An EXRS subobject indicates the abstract node or resource to be
         excluded.  The format of this field is exactly the format of an
         XRO subobject and may include an SRLG subobject. Both subob-
         jects are as described earlier in this document.

   Thus, an EXRO subobject for an IP hop might look as follows:









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       0                   1                   2                   3
       0 1 2 3 4 5 6 7 8 9 0 1 2 3 4 5 6 7 8 9 0 1 2 3 4 5 6 7 8 9 0 1
      +-+-+-+-+-+-+-+-+-+-+-+-+-+-+-+-+-+-+-+-+-+-+-+-+-+-+-+-+-+-+-+-+
      |L|    Type     |     Length    |L|    Type     |     Length    |
      +-+-+-+-+-+-+-+-+-+-+-+-+-+-+-+-+-+-+-+-+-+-+-+-+-+-+-+-+-+-+-+-+
      | IPv4 address (4 bytes)                                        |
      +-+-+-+-+-+-+-+-+-+-+-+-+-+-+-+-+-+-+-+-+-+-+-+-+-+-+-+-+-+-+-+-+
      | Prefix Length |   Attribute   |          Reserved             |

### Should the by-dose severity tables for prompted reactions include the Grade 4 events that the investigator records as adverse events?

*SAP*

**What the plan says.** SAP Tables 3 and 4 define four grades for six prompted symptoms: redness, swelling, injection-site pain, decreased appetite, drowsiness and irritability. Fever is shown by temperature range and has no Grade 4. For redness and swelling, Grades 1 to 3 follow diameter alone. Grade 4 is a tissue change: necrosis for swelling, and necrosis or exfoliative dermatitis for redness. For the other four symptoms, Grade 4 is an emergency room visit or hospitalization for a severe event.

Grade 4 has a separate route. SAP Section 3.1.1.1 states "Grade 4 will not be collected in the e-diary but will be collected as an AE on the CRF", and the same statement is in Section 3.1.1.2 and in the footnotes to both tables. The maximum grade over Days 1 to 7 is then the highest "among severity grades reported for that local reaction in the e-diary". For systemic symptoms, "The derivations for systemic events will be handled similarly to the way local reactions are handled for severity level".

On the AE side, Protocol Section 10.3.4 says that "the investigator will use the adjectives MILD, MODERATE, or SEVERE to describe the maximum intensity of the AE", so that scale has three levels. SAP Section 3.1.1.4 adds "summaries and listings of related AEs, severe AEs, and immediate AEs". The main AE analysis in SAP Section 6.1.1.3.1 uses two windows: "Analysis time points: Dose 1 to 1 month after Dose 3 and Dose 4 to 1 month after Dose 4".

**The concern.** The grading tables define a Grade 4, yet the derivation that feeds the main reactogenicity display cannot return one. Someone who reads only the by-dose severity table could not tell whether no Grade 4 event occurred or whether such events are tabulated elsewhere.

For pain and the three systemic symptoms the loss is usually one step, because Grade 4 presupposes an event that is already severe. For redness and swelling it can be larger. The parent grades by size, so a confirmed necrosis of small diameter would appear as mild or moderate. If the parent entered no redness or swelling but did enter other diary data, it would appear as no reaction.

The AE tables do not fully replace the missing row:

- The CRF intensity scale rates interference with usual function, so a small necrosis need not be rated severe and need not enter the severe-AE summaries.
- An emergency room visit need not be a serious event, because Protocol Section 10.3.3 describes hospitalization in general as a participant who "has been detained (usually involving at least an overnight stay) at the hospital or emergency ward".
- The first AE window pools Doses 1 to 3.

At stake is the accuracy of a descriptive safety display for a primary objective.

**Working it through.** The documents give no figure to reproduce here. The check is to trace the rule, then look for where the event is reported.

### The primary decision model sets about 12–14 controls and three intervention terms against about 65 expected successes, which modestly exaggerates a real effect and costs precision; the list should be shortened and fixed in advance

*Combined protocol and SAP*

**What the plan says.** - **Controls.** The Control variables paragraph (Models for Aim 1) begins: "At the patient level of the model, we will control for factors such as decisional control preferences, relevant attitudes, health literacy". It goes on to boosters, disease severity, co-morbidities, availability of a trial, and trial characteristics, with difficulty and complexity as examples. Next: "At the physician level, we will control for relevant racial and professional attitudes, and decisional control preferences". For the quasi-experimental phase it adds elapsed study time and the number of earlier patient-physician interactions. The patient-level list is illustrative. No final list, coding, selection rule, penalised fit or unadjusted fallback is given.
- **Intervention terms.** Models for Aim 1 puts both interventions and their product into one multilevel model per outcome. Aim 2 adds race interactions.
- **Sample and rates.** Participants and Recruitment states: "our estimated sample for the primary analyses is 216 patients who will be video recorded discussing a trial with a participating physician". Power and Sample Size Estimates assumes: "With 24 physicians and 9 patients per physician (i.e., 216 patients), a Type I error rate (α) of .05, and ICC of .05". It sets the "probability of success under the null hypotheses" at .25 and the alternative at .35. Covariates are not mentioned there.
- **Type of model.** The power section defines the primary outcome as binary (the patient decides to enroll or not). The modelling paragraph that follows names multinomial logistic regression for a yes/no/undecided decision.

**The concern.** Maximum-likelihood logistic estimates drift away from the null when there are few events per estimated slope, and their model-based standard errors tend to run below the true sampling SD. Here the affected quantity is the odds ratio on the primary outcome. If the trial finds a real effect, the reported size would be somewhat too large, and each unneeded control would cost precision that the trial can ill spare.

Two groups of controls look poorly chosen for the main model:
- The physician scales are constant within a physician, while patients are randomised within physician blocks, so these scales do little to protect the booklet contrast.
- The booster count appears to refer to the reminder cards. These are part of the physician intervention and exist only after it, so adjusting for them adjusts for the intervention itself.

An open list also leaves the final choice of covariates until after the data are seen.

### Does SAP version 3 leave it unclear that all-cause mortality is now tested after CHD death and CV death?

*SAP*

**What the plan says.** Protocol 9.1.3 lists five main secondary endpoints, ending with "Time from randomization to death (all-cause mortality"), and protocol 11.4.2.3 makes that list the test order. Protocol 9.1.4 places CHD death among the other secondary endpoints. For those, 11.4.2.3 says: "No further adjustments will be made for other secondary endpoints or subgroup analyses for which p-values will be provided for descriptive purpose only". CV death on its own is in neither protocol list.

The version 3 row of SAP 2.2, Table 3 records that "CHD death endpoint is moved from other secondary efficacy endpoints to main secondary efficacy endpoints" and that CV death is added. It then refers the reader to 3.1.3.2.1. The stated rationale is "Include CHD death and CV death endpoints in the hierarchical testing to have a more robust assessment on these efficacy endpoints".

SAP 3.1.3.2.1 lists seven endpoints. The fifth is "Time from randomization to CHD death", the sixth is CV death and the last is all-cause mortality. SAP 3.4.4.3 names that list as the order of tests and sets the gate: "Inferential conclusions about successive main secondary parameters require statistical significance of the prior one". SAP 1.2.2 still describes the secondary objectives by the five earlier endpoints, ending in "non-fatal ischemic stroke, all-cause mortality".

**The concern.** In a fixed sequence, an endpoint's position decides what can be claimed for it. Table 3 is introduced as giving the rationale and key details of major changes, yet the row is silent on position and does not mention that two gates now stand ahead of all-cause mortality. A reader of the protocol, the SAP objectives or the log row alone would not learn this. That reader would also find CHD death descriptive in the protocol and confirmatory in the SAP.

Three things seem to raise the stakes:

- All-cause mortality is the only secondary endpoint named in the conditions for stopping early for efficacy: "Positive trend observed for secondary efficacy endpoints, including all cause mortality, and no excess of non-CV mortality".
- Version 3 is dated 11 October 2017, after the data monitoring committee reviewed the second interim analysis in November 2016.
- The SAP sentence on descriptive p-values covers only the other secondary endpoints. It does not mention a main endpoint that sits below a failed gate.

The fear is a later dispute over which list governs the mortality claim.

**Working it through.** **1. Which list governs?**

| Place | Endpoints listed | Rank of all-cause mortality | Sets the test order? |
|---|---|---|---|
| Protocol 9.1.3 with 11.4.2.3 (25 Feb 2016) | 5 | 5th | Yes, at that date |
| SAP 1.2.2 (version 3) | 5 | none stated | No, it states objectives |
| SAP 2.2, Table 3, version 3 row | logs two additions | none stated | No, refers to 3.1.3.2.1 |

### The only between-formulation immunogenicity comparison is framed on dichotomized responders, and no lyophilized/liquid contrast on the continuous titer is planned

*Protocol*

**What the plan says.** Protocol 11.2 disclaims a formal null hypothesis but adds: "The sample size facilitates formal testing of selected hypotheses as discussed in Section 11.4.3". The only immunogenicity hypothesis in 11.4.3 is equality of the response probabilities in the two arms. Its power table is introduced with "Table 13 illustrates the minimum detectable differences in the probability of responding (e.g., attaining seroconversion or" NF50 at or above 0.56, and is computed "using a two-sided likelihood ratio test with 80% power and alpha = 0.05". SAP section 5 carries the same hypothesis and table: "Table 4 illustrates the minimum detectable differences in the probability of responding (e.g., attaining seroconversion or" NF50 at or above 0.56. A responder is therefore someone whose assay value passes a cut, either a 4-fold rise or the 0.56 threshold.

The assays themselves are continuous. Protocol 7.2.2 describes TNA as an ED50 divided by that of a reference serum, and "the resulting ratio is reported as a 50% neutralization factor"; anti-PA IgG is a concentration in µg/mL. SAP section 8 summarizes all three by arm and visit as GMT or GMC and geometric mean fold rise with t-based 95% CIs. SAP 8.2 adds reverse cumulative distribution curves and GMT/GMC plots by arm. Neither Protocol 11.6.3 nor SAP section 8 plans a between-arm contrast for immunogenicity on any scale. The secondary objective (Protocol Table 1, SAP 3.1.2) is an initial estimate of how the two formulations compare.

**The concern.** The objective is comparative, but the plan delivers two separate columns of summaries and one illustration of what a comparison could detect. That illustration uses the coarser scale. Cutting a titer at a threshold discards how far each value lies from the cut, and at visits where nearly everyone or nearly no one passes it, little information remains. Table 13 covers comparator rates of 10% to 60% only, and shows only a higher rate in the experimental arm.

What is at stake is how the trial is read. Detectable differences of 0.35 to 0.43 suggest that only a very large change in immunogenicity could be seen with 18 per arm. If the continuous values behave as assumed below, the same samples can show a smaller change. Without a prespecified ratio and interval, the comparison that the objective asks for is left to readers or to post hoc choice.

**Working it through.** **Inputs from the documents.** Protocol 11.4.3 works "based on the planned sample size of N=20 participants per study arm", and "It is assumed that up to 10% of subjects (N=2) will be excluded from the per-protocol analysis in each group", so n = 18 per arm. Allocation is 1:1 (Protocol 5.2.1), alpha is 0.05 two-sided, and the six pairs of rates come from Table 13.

+-+-+-+-+-+-+-+-+-+-+-+-+-+-+-+-+-+-+-+-+-+-+-+-+-+-+-+-+-+-+-+-+

   Note: The Most Significant Bit in the Type field could be used to
   indicate exclusion of IPv4/IPv6, AS and SRLG subobjects, eliminating
   the need to prepend the subobject with an additional TLV header. This
   would reduce the number bytes require for each subobject by 2 bytes.
   However, this approach would reduce the ERO Type field space by half.
   This issue need WG discussion and feedback.

 7.2. Semantics and Processing Rules for the EXRS

   Each EXRS may carry multiple exclusions. The exclusion is encoded
   exactly as for XRO subobjects and prefixed by an additional Type and
   Length.

   The scope of the exclusion is the step between the previous ERO
   subobject that identifies an abstract node, and the subsequent ERO
   subobject that identifies an abstract node.  Multiple exclusions may
   be present between any pair of abstract nodes.

   Exclusions may indicate explicit nodes, abstract nodes or Autonomous
   Systems that must not be traversed on the path to the next abstract
   node indicated in the ERO.

   Exclusions may also indicate resources (such as unnumbered inter-
   faces, link ids, labels) that must not be used on the path to the
   next abstract node indicated in the ERO.

   SRLGs may also be indicated for exclusion from the path to the next
   abstract node in the ERO by the inclusion of an EXRO Subobject con-
   taining an SRLG subobject. If the L-bit value in the SRLG subobject